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Swan Song

He graduated from the high school at Taganrog with every honour, entered the University
of Moscow as a student of medicine, and threw himself headlong into a double life of
student and author, in the attempt to help his struggling family.
His first story appeared in a Moscow paper in 1880, and after some difficulty he secured
a position connected with several of the smaller periodicals, for which, during his student
years, he poured forth a succession of short stories and sketches of Russian life with
incredible rapidity. He wrote, he tells us, during every spare minute, in crowded rooms
where there was "no light and less air," and never spent more than a day on any one story.
He also wrote at this time a very stirring blood-and-thunder play which was suppressed
by the censor, and the fate of which is not known.
His audience demanded laughter above all things, and, with his deep sense of the
ridiculous, Tchekoff asked nothing better. His stories, though often based on themes
profoundly tragic, are penetrated by the light and subtle satire that has won him his
reputation as a great humourist. But though there was always a smile on his lips, it was a
tender one, and his sympathy with suffering often brought his laughter near to tears.
This delicate and original genius was at first subjected to harsh criticism, which Tchekoff
felt keenly, and Trigorin's description in "The Sea-Gull" of the trials of a young author is
a cry from Tchekoff's own soul. A passionate enemy of all lies and oppression, he already
foreshadows in these early writings the protest against conventions and rules, which he
afterward put into Treplieff's reply to Sorin in "The Sea-Gull": "Let us have new forms,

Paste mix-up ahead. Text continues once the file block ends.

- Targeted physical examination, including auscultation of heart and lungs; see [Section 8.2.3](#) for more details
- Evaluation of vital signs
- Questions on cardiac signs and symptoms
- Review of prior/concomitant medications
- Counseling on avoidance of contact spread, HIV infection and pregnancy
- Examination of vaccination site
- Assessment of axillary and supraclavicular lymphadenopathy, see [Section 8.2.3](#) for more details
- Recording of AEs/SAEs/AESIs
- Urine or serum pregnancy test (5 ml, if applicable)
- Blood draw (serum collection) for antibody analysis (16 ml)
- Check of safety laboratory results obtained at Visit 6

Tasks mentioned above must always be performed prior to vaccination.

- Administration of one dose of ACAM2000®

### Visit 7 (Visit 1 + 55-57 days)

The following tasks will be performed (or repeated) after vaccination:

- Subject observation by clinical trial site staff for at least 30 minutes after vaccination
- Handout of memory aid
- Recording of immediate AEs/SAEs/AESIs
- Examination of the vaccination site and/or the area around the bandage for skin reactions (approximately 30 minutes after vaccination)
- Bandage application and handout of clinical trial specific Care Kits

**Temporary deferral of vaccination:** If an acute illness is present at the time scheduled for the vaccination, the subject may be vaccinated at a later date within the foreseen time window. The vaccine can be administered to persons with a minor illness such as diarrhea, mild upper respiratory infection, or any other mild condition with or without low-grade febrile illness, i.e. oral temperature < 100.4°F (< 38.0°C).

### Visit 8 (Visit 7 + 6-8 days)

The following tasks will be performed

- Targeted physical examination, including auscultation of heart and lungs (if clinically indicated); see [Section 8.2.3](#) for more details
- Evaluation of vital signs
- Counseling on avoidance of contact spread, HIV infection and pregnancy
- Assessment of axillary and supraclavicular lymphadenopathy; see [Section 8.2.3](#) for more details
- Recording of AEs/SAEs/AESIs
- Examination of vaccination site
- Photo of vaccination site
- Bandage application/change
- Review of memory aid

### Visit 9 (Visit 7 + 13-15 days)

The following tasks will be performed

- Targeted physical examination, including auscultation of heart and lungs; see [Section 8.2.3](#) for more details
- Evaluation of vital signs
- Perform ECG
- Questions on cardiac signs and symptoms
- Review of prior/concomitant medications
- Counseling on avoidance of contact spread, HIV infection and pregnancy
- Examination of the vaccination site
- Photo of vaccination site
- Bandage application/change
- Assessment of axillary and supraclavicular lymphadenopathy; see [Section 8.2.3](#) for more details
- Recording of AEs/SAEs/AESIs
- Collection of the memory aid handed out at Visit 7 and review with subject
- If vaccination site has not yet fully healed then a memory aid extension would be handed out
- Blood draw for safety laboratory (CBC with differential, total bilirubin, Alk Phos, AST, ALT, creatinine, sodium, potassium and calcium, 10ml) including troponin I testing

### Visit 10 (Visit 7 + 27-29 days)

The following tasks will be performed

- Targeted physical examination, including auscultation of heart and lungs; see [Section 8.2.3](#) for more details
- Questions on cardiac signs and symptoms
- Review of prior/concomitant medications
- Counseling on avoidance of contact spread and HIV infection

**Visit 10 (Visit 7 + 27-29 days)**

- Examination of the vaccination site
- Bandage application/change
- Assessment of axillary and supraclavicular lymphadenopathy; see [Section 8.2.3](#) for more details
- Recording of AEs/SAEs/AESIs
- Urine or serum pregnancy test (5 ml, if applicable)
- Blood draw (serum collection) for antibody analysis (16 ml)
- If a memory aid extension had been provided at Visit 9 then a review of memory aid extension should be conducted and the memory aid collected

or else nothing at all."
In 1884 he took his degree as doctor of medicine, and decided to practise, although his
writing had by now taken on a professional character. He always gave his calling a high
place, and the doctors in his works are drawn with affection and understanding. If any
one spoke slightingly of doctors in his presence, he would exclaim: "Stop! You don't
know what country doctors do for the people!"
Tchekoff fully realised later the influence which his profession had exercised on his
literary work, and sometimes regretted the too vivid insight it gave him, but, on the other
hand, he was able to write: "Only a doctor can know what value my knowledge of
science has been to me," and "It seems to me that as a doctor I have described the
sicknesses of the soul correctly." For instance, Trigorin's analysis in "The Sea-Gull" of
the state of mind of an author has well been called "artistic diagnosis."
The young doctor-writer is described at this time as modest and grave, with flashes of
brilliant gaiety. A son of the people, there was in his face an expression that recalled the
simple-hearted village lad; his eyes were blue, his glance full of intelligence and
kindness, and his manners unaffected and simple. He was an untiring worker, and
between his patients and his desk he led a life of ceaseless activity. His restless mind was
dominated by a passion of energy and he thought continually and vividly. Often, while
jesting and talking, he would seem suddenly to plunge into himself, and his look would